I've also done some bits and pieces of cosmetic work (a pristine air intake trim is stashed in the garage awaiting a future re-spray!) but nothing like the work carried out on Jerrys car. All in all I reckon the car is mechanically excellent, and cosmetically not bad. It gets used regularly.

The article was very fair and more or less summed up what I also thought about the differences between the two cars. Jerry's car was a lot of fun and really nice but probably a little harsh for lots of road use. The extra power was great, turning a reasonably quick car into a very quick one. Also the brakes on Jerry's weren't as good as mine on the road because he was using competition pads and when I tried it I wasn't getting them hot enough. I suspect all, or most, of this could be dialled out relatively easily using different settings/pads/bushes etc, assuming that the differences aren't down to the use of more modern suspension components, changes in unsprung weight etc.

I agree the extra height of the Zetec +2 looks a bit odd when put side by side with an original. Again you could probably fix this with different springs and/or adjustable spring platforms - although the extent to which you could do this depends on the exhaust being used (i.e. if you have an additional centre silencer as mentioned in the article). There were two things that I found a little hard to get used to - the first being the centre handbrake which felt as though it was in the way, and the second was the width of the gate on the gearbox. You'd probably get used to these - esp the gearbox, or could go back to the umbrella handbrake :shock:

In the end most of the differences are about your choices in building the car - and how much you want to spend. The cosmetic finish on Jerry's car is excellent with a fantastic body restoration/paint job and interior, and brand-new running gear. With the remaining cosmetics, again taste/choice comes into the equation and Jerry has chosen not to fit some of the trim pieces - easy enough to do if you're minded to. The key difference is the extra oomph. I strongly suspect that you'd be very hard pressed to get the same car starting from scratch on a budget of ?21k.

Oh and I still think the 5 speed gearbox isn't that bad. To my mind the main problem with it is that the spring loading on the change into 5th is too stiff and apparently this is relatively easy to fix.

And on that note... (lights blue touch paper...) :D

Craig
Last edited by Craig Elliott on Thu Nov 20, 2008 10:00 pm, edited 3 times in total.
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PostPost by: gerrym » Thu Nov 20, 2008 7:11 pm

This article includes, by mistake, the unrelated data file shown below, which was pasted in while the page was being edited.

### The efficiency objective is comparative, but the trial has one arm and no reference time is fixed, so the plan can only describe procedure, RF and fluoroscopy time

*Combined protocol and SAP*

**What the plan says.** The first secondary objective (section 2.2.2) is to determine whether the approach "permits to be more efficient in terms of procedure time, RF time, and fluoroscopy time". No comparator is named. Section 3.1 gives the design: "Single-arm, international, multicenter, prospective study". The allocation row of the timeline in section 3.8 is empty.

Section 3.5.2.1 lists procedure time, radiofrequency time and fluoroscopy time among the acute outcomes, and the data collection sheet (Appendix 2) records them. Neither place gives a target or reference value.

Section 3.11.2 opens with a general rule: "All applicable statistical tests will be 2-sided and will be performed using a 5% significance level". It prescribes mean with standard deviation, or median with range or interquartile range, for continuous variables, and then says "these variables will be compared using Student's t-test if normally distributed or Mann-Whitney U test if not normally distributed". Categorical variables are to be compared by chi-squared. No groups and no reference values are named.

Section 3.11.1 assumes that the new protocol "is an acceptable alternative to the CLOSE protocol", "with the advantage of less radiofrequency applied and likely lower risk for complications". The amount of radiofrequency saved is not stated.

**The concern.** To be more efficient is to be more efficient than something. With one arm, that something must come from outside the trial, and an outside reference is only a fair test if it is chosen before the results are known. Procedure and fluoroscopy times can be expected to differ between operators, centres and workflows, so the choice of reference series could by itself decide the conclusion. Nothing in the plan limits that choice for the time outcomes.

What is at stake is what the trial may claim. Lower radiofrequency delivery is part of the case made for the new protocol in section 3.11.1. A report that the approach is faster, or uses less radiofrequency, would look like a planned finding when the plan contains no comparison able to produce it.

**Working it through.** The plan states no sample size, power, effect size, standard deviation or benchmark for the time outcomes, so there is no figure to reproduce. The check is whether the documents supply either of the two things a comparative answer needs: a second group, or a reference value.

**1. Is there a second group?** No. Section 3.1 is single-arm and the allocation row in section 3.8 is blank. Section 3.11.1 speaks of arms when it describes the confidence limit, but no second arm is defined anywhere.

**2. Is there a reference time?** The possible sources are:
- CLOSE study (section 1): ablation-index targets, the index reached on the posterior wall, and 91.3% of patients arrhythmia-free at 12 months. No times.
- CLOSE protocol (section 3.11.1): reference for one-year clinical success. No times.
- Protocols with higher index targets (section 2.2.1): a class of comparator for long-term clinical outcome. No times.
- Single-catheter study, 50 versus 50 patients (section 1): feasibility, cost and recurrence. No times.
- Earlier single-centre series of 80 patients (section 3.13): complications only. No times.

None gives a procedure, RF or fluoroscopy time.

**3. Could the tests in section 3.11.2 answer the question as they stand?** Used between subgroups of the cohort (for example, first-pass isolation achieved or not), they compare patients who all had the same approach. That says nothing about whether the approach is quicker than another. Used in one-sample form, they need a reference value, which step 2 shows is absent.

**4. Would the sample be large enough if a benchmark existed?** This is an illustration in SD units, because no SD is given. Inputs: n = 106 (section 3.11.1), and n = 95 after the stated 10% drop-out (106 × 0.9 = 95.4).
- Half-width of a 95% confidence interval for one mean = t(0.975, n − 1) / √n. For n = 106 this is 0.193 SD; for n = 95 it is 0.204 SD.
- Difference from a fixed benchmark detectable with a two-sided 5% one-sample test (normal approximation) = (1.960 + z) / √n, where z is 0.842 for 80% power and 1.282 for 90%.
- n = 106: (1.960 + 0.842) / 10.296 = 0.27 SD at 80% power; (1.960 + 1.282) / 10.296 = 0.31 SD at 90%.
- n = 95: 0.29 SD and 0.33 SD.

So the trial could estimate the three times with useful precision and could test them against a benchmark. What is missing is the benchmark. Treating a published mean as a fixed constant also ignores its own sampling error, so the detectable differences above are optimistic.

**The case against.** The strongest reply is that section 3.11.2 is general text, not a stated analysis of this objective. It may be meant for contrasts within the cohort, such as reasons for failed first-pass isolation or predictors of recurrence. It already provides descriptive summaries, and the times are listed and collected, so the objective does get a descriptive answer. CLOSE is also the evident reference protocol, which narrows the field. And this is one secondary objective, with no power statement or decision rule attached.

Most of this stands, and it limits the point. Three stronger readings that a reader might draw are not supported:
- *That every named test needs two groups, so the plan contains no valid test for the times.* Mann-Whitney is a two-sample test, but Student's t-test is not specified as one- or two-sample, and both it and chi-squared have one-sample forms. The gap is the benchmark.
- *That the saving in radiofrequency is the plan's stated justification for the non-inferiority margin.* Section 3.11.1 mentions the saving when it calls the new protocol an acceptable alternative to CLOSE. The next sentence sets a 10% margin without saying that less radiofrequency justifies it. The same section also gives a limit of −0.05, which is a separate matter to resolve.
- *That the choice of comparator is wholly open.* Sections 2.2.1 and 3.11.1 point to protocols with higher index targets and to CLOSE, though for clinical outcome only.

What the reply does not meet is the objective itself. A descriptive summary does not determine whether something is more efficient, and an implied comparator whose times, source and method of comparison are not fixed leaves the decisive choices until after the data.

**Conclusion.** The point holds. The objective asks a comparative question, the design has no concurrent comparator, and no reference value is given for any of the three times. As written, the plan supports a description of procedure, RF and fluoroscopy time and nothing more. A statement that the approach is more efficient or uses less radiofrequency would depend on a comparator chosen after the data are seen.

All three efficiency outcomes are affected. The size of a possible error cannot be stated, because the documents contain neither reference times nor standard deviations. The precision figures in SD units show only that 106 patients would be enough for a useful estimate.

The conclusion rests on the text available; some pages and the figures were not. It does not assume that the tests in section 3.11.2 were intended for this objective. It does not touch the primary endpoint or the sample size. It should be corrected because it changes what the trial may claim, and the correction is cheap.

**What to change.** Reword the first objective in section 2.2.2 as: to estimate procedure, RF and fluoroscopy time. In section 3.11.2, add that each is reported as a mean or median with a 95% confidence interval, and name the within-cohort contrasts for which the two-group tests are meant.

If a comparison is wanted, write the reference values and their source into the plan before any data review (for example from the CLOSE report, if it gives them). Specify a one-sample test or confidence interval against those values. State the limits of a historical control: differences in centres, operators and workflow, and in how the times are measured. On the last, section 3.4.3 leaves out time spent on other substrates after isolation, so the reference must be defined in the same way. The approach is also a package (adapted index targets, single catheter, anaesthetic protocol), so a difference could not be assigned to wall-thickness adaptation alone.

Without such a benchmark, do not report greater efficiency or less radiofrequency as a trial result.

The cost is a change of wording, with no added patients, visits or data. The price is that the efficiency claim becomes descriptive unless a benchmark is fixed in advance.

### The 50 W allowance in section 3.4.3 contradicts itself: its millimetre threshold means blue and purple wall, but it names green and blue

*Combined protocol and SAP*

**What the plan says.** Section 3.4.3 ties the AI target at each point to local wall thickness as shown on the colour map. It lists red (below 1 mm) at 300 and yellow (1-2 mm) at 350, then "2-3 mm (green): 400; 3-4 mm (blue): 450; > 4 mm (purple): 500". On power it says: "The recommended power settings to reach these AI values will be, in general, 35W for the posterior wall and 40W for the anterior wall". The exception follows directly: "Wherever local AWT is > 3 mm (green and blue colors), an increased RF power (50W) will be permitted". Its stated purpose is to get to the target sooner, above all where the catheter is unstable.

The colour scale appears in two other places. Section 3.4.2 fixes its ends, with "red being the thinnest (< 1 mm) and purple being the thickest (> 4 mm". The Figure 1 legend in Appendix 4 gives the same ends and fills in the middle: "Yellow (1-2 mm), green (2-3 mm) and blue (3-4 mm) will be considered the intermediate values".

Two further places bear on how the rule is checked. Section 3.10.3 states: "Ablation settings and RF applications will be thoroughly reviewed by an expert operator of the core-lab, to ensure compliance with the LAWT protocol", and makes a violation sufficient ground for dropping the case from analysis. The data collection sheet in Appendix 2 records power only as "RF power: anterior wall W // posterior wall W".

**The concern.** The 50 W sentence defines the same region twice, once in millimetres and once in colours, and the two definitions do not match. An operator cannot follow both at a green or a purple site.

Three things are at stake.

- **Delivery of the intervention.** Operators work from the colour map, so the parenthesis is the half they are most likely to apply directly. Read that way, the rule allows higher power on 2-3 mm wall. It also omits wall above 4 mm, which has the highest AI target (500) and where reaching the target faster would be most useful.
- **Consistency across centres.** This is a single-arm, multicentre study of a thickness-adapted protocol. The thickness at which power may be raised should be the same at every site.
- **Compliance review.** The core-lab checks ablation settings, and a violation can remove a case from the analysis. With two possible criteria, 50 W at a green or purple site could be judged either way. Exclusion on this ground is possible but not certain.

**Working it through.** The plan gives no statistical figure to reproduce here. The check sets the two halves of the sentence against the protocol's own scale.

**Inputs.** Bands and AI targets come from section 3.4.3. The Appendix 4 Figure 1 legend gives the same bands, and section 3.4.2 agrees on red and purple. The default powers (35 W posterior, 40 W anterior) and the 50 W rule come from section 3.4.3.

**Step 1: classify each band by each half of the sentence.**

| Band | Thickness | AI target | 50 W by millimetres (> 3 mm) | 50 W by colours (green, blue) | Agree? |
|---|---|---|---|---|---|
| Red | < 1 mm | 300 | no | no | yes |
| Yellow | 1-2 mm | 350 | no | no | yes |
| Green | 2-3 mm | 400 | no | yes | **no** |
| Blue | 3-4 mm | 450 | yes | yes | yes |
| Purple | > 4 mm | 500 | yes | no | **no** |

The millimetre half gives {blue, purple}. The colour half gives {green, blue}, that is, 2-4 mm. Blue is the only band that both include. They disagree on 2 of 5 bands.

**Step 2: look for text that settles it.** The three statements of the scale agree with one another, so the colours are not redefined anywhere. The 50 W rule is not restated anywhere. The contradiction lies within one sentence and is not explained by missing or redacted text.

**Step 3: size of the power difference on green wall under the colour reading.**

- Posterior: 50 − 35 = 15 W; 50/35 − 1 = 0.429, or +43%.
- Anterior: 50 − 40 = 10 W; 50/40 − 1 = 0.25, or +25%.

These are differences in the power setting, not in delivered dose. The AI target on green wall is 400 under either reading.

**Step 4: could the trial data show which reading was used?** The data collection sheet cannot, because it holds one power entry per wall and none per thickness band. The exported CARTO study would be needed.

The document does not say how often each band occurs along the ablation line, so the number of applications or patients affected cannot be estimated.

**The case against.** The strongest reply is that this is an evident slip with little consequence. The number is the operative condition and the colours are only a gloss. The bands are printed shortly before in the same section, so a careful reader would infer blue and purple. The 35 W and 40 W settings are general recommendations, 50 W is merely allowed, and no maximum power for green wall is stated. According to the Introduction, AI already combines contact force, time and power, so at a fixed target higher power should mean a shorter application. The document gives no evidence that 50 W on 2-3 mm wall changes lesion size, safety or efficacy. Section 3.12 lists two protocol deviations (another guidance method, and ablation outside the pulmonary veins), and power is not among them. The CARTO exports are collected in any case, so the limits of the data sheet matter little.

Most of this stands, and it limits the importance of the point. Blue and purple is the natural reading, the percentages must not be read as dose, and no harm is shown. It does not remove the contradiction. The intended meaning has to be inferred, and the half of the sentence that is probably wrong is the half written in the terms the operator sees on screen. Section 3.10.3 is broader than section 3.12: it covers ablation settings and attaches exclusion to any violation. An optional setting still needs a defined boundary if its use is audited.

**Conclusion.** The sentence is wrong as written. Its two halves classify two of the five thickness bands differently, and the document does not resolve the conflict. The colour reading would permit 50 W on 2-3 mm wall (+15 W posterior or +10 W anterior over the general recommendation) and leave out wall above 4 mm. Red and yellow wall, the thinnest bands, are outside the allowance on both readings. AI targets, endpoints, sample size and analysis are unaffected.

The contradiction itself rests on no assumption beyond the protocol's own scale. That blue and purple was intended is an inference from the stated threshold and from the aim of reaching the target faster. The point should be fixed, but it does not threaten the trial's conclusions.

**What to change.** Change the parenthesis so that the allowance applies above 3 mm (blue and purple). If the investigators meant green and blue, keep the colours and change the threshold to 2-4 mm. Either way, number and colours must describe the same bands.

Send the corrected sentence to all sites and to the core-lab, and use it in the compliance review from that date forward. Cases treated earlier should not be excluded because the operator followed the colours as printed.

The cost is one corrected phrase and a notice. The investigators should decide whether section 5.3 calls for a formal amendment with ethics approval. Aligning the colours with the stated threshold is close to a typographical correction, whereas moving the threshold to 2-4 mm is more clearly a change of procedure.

Mike and John, echo many of the comments.

There sure is quite a bit of fettling and finishing between a good Elan Plus 2 restoration and a naff one. The Zetec just adds to the complications.

Case in point is the ride height. I found that the Spyder chassis front mounting lugs were too high in relationship to the body. In the end they had to be chopped off. Design for their replacement is complete awaiting better weather in Spring for the welding. The sump for the Zetec Twincam is critical. Dave Colledge at Retro-Ford fabricated a steel sump with baffles and wings in order to reduce the overall height. This makes it possible to lower the ride height without grounding out the sump. The exhaust manifold is the critical bit of kit. Lots of work needed there. Remember from previous magazine articles all the effort on chrome plating (of the manifold) Sound quality and sound suppresion don't just happen by chance.

In terms of external aesthetics, after ride height and trim*, wheels make or break the car in my opinion. This include the centre knocks-offs. With modern bolt-ons, the car loses so much of its original character. However this is not intrinsic to fitment of the Zetec engine, but just a consequence of going down the performance/modern Ford components route.

* surely only the blind would not paint matt black the sill and shiny fasteners? all part of lack of finishing and fettling

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PostPost by: Gordon Sauer » Fri Nov 21, 2008 6:05 am

As an aside, with all the indignation about the lower sill strip not being black, doesn't seem that from the factory it was black. Sure the screws in the sill need to be painted--is this just an appearance prefereance, not a originality comment? Gordon Sauer
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PostPost by: GrUmPyBoDgEr » Fri Nov 21, 2008 11:05 am

Mention has been made about the ground clearance problem with the Zetec sump.
Is this the reason why Spyder raise the ride height so much.
I recognised this sump protrusion as a problem during the first trial fit of the engine into the chassis.
A decision was made to chop off the sump to achieve a depth that was less than the front cross member (vacuum tank)
This actually resulted in the sump depth being the same along its whole length.
The resulting hole was covered with 4mm aluminium.
To regain some oil volume side tanks (wings) were incorporated into this.
Additional 4mm vertical plates were welded onto the existing vertical walls and to the bottom of the sump, these provided what turned out to be effective baffles & were strong enough to provide suffient support to let the engine stand on its sump.